Warley arrived back in Britain on 14 August 1804.[7]

Voyages 5 to 9

  • Voyage 5: Wilson sailed Warley to China. She left on 25 April 1805 and returned on 7 September 1806.[9]
  • Voyage 6: Captain William Augustus Montague took over command. He sailed Warley to Madras, Ceylon, Bombay and China. She left on 22 June 1807 and returned on 10 December 1809.[10] Her itinerary was Portsmouth, Simons Bay, Cape of Good Hope, Madras, Colombo, Tellicherry, Managalore, Bombay, Penang, Whampoa anchorage, St Helena, and Blackwall.[3]
  • Voyage 7: Captain John Collins left Portsmouth on 8 April 1811 for China via Simons Bay and Penang, arriving at Whampoa on 22 October. She left the Pearl River on 12 January 1812 and returned on 14 May, having stopped in St Helena.[3]
  • Voyage 8: Collins left Portsmouth on 18 March 1813 for Madras and China. She sailed via Tenerife and Johanna (Comoro Islands), arriving at Madras on 9 August. She then sailed via Penang and Malacca, arriving at Whampoa on 25 October. She left on 22 February 1814 and by 6 August was in the Downs, having stopped at St Helena on the way.[3]
  • Voyage 9: Collins left the Downs on 3 April 1815 and reached Whampoa on 11 September. She left on 3 December and on 29 April arrived at the Downs, having stopped at St Helena. This was her last voyage.[3]

Fate

Warley was sold on 26 July 1816 at Lloyd's Coffee House for breaking up.[1]

Notable passengers

  • The first academic director of the Royal Naval College, Portsmouth, when it commenced operations in 1808, was Professor James Inman, who had returned to Britain from Port Jackson on the Warley. He was on board during the Battle of Pulo Auro and commanded a party of Lascar pikemen.[11]
  • The marine painter Clarkson Stanfield joined the merchant service under the name "Patrick Bland" as a seaman on board the Warley and sailed for China in 1815. He made numerous sketches on the voyage, which gave him material for his subsequent career.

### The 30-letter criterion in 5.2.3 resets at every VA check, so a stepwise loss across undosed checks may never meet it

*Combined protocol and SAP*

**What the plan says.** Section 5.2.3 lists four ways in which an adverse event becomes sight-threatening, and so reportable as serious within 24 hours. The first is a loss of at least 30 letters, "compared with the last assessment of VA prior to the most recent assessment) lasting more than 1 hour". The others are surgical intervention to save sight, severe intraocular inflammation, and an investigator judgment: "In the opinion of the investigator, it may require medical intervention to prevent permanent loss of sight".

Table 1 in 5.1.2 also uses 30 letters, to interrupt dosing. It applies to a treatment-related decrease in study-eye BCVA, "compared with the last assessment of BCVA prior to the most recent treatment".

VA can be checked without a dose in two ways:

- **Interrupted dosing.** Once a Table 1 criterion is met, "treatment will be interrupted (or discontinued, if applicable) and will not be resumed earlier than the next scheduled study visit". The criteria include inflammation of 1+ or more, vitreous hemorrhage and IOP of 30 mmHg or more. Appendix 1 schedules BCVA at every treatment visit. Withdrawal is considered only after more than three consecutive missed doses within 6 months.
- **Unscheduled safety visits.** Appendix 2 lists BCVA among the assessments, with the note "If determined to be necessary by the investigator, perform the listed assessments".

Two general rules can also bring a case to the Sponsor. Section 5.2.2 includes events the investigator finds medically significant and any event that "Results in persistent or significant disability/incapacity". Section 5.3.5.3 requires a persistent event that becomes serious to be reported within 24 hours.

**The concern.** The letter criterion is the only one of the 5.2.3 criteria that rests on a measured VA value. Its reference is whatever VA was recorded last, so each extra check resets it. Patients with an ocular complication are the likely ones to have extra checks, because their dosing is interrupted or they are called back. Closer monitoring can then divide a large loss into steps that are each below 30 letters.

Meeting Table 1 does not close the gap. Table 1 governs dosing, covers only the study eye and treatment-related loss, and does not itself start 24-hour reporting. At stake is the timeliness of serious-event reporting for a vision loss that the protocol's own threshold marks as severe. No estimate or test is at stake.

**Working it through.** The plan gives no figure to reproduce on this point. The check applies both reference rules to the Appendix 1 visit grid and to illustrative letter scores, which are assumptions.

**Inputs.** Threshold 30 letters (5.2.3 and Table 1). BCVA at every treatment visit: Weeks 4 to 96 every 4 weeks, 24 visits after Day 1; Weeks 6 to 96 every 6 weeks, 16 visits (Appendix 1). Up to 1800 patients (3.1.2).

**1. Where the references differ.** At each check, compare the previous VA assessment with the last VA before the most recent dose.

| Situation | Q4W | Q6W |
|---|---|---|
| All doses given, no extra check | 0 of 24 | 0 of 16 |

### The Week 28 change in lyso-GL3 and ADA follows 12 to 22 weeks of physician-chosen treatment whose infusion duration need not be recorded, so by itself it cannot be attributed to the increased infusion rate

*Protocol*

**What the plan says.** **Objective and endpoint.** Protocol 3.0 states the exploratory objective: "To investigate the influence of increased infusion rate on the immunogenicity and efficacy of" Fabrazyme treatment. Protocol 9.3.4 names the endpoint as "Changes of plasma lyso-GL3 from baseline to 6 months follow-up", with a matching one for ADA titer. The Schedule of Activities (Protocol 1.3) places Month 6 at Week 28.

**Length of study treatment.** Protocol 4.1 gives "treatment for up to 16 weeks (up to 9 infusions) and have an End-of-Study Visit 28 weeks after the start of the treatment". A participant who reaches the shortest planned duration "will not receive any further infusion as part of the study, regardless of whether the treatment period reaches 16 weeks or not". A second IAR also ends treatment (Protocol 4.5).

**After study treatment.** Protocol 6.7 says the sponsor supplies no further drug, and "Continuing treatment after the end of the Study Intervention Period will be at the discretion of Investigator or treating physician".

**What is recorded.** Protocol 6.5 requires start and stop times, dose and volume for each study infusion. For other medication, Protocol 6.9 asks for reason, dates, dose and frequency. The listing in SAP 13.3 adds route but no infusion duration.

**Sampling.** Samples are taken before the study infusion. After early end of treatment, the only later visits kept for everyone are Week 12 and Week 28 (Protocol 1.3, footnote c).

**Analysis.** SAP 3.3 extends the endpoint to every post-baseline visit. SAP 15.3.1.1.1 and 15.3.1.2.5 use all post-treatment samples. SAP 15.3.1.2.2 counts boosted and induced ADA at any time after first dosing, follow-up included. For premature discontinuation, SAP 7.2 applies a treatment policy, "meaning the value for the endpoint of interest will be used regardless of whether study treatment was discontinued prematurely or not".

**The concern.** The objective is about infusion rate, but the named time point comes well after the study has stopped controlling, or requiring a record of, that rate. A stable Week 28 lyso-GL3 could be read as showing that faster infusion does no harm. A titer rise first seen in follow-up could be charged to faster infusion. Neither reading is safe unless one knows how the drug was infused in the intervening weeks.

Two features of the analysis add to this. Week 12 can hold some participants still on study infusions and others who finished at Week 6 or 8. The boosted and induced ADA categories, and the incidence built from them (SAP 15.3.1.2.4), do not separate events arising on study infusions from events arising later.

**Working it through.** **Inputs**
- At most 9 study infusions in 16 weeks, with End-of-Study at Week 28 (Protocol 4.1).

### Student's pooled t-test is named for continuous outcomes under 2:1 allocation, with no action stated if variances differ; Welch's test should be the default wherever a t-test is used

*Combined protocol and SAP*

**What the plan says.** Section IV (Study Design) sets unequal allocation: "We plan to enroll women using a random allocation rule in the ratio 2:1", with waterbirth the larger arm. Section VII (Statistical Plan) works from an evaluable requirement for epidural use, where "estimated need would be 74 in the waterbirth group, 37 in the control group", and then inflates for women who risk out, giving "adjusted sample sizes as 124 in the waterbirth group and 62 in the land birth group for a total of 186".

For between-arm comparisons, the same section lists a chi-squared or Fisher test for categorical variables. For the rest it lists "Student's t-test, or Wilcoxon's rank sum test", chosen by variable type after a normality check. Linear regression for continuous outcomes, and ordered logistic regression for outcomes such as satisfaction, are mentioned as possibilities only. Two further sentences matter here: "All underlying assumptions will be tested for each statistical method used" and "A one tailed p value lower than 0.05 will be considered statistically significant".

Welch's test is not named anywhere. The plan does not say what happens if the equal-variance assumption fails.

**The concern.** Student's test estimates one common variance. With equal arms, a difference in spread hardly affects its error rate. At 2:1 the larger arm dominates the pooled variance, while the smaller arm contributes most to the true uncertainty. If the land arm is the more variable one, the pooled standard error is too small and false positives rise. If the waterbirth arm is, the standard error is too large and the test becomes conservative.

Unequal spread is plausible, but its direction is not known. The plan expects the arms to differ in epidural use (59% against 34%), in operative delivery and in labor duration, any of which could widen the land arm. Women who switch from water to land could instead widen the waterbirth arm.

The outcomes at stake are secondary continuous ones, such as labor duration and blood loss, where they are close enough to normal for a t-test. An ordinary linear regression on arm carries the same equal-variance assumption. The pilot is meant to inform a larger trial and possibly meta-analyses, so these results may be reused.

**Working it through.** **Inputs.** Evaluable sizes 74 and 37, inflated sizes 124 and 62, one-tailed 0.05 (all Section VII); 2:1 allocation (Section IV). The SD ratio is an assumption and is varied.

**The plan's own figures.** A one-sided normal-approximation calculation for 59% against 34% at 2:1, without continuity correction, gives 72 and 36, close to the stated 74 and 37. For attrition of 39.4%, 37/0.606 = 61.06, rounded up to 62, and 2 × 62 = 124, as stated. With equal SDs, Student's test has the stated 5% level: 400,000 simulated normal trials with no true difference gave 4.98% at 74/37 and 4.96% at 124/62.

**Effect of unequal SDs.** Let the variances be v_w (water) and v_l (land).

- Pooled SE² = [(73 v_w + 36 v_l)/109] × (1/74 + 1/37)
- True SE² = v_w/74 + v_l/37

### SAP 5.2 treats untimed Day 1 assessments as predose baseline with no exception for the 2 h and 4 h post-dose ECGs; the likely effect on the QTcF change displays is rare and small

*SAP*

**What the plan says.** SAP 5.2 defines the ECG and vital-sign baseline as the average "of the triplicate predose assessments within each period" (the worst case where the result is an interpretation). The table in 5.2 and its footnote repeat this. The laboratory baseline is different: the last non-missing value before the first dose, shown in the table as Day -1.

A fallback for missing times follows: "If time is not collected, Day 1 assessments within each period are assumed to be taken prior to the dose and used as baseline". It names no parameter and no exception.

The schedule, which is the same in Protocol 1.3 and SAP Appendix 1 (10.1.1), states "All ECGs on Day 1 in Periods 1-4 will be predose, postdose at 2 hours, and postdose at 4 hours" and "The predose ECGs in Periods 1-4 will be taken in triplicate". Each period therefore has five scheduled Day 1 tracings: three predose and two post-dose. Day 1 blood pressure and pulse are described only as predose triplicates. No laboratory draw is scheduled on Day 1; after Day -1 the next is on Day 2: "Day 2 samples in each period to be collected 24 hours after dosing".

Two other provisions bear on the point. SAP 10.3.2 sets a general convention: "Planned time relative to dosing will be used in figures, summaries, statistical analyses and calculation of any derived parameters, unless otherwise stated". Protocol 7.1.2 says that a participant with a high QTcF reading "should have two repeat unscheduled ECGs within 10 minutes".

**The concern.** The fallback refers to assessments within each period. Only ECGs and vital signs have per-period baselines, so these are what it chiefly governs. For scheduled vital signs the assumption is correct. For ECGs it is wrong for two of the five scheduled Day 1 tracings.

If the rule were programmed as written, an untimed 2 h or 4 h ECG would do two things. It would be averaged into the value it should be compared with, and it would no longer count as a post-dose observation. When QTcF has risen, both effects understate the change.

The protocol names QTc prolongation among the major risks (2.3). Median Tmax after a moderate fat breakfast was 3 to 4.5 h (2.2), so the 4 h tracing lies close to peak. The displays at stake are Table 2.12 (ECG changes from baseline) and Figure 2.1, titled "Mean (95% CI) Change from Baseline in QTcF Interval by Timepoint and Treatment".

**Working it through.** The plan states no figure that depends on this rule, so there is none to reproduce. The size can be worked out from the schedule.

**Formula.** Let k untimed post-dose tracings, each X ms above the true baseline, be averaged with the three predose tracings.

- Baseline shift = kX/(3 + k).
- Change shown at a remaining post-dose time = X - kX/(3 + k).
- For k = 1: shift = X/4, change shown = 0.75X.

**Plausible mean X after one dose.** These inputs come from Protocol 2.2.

Citations and references

Citations

  1. 1.0 1.1 1.2 Hackman (2001), pp.211-2.
  2. 2.0 2.1 2.2 2.3 Letter of Marque,[1] - accessed 15 May 2011.
  3. 3.0 3.1 3.2 3.3 3.4 Archives
  4. Hardy and Hardy (1811), p.183.
  5. Hardy and Hardy (1811), p.198.
  6. Hardy and Hardy (1811), p.211.
  7. 7.0 7.1 Hardy and Hardy (1811), p.228.
  8. 8.0 8.1 8.2 Hardy and Hardy (1811), pp. 119-125.
  9. Hardy and Hardy (1811), p.245.
  10. Hardy and Hardy (1811), p.246.
  11. Dickins (2007), p.47.

References

  • Dickins, Harry W. (2007) Educating the Royal Navy: 18th and 19th Century Education for Officers. (London: Routledge)
  • Hackman, Rowan (2001) Ships of the East India Company. (Gravesend, Kent: World Ship Society). ISBN 0-905617-96-7
  • Hardy, Charles and Horatio Charles Hardy (1811) A register of ships, employed in the service of the Honorable the United East India Company, from the year 1760 to 1810: with an appendix, containing a variety of particulars, and useful information interesting to those concerned with East India commerce. (London: Black, Parry, and Kingsbury).
  • Miller, Russell (1988 [1980]). The East Indiamen. Amsterdam: Time-Life Books. ISBN 0-7054-0635-0.